For media, many things matter when quantifying the impact of content, marketing or branding success. First, there’s the product, service, or content itself—does it work? Is its value evergreen? There’s the brand legacy—does its product or service translate to modern times? Does it still fill a need?
And then there’s how the brand fits into the real world and what matters to consumers: does this brand represent the kind of world that consumers feel comfortable in: Does it reflect what consumers care about? Each component of a campaign or marketing strategy needs to answer each question with a resounding “Yes” to stay relevant in a world where some things—like social issues—can matter more to consumers than the convenience or familiarity of the product itself.
The new “Hot or Not” lists
Recently, fashion and lifestyle magazine Allure published an article with the headline “Does your favorite beauty brand support abortion rights?” The article referred to a post from corporate social responsibility consultancy BSR, which reported research from ABC News and The Washington Post showing that 75% of Americans surveyed believe that reproductive decisions should be left to a woman to decide. In addition, the Allure article highlighted the Don’t Ban Equality pledge, signed by more than 180 CEOs, highlighting corporate commitment to women’s reproductive choice.
Gone are the days when “neutrality” is the safest bet for major content brands: leading publications are wading into politics and encouraging corporations to line up on one side or another of issues dominating American discourse.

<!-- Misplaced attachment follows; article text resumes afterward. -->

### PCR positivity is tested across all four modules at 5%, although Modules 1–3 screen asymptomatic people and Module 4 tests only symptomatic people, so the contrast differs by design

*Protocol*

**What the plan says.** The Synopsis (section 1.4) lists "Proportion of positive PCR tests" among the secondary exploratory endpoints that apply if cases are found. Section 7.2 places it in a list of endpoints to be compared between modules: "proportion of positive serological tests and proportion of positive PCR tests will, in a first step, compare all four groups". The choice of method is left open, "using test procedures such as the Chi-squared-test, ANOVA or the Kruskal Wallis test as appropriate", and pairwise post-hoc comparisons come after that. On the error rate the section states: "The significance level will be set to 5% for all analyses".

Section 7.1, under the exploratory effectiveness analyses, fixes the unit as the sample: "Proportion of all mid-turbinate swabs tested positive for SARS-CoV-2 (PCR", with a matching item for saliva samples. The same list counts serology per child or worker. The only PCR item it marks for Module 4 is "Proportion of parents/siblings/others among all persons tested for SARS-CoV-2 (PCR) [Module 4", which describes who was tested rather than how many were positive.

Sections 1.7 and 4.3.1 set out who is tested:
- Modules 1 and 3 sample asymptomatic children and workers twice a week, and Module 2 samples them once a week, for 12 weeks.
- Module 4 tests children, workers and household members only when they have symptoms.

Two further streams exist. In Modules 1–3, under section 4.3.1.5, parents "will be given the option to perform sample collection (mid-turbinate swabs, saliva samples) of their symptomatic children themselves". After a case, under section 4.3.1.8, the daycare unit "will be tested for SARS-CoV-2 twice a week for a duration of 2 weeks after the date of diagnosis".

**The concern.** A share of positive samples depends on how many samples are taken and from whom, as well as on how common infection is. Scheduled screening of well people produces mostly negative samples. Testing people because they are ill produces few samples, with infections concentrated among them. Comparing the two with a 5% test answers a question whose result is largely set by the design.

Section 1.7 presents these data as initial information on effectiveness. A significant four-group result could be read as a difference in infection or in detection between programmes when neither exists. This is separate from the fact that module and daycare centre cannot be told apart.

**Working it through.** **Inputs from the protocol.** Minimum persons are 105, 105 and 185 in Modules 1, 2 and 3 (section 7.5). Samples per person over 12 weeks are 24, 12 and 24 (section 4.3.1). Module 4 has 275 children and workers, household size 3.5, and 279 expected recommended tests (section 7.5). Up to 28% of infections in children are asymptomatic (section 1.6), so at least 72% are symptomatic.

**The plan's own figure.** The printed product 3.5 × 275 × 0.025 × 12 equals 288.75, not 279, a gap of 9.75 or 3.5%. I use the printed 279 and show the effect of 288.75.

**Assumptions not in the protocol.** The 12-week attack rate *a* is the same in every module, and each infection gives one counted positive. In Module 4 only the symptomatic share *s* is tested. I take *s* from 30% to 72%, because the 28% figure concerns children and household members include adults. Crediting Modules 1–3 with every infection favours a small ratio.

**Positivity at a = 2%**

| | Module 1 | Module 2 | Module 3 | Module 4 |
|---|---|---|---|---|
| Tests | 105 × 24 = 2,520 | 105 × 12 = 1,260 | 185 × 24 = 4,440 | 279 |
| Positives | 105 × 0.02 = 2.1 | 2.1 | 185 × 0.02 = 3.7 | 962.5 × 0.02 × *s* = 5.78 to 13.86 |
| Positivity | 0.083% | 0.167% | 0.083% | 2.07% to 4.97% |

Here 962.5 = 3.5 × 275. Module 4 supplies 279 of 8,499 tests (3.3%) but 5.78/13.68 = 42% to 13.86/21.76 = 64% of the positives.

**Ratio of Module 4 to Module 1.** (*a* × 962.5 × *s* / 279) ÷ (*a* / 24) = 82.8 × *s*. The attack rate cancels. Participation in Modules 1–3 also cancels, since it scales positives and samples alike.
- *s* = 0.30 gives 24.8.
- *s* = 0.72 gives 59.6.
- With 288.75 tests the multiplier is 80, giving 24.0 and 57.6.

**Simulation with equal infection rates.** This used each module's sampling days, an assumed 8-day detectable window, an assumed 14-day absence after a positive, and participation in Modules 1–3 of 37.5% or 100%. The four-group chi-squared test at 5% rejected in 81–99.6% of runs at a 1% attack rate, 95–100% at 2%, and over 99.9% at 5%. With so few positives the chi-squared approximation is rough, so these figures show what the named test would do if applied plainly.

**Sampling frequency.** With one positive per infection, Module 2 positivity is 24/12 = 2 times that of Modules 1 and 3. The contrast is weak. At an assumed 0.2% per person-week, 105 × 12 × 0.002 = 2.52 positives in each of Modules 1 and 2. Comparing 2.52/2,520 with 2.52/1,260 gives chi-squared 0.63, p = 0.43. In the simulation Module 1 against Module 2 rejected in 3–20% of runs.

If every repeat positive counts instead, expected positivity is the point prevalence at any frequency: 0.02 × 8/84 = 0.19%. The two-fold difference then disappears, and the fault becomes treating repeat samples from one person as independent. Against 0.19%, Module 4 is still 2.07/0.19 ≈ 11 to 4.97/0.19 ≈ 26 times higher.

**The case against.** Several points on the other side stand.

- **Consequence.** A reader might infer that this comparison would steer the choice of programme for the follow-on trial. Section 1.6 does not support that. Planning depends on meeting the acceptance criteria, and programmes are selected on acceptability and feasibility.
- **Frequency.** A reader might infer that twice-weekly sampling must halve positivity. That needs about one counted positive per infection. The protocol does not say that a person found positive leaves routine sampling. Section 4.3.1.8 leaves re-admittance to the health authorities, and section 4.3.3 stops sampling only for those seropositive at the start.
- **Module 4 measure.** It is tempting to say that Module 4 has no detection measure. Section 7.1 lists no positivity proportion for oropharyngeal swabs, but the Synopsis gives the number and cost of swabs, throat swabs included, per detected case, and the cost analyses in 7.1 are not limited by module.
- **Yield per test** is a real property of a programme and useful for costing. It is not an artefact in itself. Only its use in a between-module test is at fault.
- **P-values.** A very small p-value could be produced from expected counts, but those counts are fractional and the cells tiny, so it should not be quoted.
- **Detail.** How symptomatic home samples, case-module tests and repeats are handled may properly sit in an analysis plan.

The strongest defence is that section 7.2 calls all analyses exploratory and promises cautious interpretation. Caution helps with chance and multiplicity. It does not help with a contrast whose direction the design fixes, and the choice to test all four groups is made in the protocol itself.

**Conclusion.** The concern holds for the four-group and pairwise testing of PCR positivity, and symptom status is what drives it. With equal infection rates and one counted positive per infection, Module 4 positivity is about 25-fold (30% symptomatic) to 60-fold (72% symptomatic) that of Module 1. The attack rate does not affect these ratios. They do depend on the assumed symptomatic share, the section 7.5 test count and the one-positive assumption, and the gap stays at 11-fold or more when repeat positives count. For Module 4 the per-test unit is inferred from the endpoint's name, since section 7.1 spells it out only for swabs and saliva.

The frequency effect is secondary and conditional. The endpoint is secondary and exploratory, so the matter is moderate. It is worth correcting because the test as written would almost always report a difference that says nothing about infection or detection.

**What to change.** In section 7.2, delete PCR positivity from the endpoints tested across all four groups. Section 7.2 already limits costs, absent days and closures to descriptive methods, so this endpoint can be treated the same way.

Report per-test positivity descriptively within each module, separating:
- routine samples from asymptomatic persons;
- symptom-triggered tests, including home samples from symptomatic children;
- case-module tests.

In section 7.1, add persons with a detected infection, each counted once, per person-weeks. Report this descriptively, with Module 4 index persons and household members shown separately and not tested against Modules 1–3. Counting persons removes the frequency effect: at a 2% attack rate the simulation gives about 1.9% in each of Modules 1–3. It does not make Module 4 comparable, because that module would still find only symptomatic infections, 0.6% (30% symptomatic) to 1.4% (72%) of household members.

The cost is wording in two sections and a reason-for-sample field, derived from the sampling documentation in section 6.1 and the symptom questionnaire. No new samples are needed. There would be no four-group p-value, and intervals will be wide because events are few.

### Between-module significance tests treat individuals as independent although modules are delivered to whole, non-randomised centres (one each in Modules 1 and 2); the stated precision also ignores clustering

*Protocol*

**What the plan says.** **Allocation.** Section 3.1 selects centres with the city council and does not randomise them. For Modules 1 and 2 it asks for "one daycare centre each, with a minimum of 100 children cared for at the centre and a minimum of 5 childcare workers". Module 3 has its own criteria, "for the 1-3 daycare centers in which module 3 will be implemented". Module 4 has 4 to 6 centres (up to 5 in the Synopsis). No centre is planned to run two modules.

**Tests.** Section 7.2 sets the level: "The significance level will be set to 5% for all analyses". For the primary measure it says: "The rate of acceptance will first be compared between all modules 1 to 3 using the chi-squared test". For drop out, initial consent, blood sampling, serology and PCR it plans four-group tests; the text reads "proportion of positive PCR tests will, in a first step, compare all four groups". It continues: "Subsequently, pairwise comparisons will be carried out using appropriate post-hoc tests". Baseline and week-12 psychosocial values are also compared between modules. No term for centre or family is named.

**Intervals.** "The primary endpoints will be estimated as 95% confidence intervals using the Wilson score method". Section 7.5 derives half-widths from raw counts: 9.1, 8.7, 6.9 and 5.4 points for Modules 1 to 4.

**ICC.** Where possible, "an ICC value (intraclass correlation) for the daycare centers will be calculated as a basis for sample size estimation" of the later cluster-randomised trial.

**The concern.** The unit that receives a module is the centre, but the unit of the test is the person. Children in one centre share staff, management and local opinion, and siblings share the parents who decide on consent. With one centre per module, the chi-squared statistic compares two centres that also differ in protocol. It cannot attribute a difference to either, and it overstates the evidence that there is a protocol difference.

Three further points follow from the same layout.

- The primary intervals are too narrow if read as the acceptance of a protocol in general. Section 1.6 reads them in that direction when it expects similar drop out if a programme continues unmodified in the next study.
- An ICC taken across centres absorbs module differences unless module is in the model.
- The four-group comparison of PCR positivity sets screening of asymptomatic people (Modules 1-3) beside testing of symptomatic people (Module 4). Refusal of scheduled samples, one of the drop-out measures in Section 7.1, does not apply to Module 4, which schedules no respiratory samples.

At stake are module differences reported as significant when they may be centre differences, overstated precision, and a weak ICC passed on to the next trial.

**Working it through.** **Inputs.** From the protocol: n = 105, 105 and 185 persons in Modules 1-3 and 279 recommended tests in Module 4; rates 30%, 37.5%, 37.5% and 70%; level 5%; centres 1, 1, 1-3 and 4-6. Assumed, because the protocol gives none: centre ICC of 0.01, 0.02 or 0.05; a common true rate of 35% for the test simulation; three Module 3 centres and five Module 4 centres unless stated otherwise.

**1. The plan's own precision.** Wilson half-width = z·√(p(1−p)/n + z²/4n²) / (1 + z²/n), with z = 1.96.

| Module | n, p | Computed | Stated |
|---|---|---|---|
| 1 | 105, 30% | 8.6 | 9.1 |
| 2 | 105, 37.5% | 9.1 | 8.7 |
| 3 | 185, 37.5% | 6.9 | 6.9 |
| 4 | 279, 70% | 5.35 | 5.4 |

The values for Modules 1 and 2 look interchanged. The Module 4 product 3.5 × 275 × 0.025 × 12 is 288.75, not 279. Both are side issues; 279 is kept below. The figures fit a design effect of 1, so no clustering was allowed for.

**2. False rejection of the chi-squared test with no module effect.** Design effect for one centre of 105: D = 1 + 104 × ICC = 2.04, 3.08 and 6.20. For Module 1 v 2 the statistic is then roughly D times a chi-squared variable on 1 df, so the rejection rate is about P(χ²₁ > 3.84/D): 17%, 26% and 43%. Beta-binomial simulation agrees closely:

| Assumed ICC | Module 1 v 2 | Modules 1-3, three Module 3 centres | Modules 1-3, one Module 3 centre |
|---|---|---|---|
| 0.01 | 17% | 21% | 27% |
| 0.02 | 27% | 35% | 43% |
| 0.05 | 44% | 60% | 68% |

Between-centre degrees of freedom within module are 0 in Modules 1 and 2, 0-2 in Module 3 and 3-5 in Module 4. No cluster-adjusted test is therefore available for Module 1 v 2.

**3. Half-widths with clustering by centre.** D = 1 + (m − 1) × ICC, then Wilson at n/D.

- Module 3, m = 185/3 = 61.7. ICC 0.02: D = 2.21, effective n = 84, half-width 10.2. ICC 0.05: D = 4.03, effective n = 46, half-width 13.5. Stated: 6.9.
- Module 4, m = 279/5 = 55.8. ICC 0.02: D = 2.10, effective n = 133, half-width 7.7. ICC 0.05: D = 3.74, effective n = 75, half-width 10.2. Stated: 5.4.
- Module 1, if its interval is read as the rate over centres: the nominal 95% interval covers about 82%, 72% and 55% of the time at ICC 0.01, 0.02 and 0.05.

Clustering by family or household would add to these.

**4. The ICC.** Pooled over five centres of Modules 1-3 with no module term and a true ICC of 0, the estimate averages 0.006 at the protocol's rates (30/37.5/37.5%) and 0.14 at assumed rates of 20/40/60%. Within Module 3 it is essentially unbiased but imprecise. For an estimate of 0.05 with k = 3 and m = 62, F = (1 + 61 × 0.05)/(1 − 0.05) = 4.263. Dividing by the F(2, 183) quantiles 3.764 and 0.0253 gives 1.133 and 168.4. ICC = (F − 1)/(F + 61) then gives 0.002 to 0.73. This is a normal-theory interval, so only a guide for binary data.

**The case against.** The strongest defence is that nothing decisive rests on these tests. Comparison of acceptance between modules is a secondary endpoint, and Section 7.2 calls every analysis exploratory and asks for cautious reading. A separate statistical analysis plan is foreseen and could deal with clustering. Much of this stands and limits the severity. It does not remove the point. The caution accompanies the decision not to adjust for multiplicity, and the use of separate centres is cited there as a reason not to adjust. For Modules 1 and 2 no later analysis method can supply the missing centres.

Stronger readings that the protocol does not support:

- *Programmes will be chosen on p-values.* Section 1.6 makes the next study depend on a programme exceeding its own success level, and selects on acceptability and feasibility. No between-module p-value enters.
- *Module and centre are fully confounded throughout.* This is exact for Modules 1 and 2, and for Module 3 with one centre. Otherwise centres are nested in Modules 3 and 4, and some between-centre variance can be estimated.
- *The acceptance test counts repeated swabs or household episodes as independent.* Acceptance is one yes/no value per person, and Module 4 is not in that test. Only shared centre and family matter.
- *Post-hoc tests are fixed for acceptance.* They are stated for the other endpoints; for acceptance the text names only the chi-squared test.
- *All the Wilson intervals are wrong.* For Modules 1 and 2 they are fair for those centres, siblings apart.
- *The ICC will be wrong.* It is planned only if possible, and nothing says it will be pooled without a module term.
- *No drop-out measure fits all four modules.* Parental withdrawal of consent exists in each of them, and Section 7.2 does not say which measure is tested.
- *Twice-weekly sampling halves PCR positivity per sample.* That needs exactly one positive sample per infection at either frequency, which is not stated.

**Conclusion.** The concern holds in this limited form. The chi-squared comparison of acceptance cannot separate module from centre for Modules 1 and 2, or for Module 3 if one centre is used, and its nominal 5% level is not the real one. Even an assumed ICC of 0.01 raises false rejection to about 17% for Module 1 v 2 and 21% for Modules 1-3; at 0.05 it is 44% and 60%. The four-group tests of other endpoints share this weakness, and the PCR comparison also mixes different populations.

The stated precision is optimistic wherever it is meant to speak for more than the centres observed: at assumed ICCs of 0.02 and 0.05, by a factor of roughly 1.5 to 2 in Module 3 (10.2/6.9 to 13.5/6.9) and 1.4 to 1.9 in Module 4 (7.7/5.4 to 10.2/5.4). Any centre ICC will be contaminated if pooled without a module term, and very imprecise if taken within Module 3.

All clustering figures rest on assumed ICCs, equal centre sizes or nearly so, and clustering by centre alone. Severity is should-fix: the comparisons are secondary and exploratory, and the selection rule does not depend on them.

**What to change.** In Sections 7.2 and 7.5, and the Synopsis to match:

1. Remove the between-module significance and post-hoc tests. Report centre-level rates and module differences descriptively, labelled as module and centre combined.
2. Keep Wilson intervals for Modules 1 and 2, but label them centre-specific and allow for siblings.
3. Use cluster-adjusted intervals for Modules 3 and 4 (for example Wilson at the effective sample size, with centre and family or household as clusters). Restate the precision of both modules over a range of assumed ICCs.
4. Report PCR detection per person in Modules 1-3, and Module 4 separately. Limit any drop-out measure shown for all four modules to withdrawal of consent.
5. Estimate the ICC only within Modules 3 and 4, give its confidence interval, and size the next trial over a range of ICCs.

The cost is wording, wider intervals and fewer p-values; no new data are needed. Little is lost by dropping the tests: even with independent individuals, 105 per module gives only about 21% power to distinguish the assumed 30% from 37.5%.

For brands, silence can be risky—especially when popular media outlets may actively “name and shame” organizations that fail to respond to decade-defining cultural and political shifts, like the Dobbs decision.
Reproductive rights are not the only issue galvanizing consumers and inspiring media callouts.
British Glamour recently published a list of brands in the beauty industry that it deemed were not “cashing in on the Pride movement.” Likewise, CNN Underscored posted “16 LGBTQ-owned beauty brands for inclusive skincare, makeup and more”, an article that implored readers not to “fall for the rainbow-covered corporate pinkwashing, and instead try to support independent brands led by the LGBTQ+ community.”
Lists of brands with standout records on other social issues, like diversity, are becoming as ubiquitous in fashion and lifestyle media as “Hot or Not” lists were in the 90s.
Elle magazine and Marie Claire began highlighting the disparity between Black consumers’ spending on beauty products and their lack of representation in the boardroom (only 2.5 % of beauty brands are owned by people identifying as Black).
Issue awareness and alignment may be table stakes for brands seeking to engage millennials and Gen Z
With 43% of millennials identifying as Black, Hispanic or Asian and 22% as two or more races, leading beauty publications are responding to a significant generational shift and presenting new opportunities for brands to reach audiences that have been overlooked for decades.
In fact, 70% of consumers in one study stated that they believed it was critical for brands to speak up about political and social issues that reflect their values. In another study, 73% of consumers stated they wanted brands not just to say they supported an issue like Black Lives Mater but to demonstrate that support with action. In addition, Gen Z consumers are even more adamant than earlier generations that brands commit to issues that they feel are important to their world: 90% believe brands should act to address social and environmental issues, and 75% do their own research to ensure brands that they connect with aligning with their values.
Brands that want to engage new audiences and do social good should avoid standing up and being counted for issues they are not actively involved in or willing to commit to. Saying “We support cause XYZ” is nice, but not having much to show for it is worse than staying on the sidelines.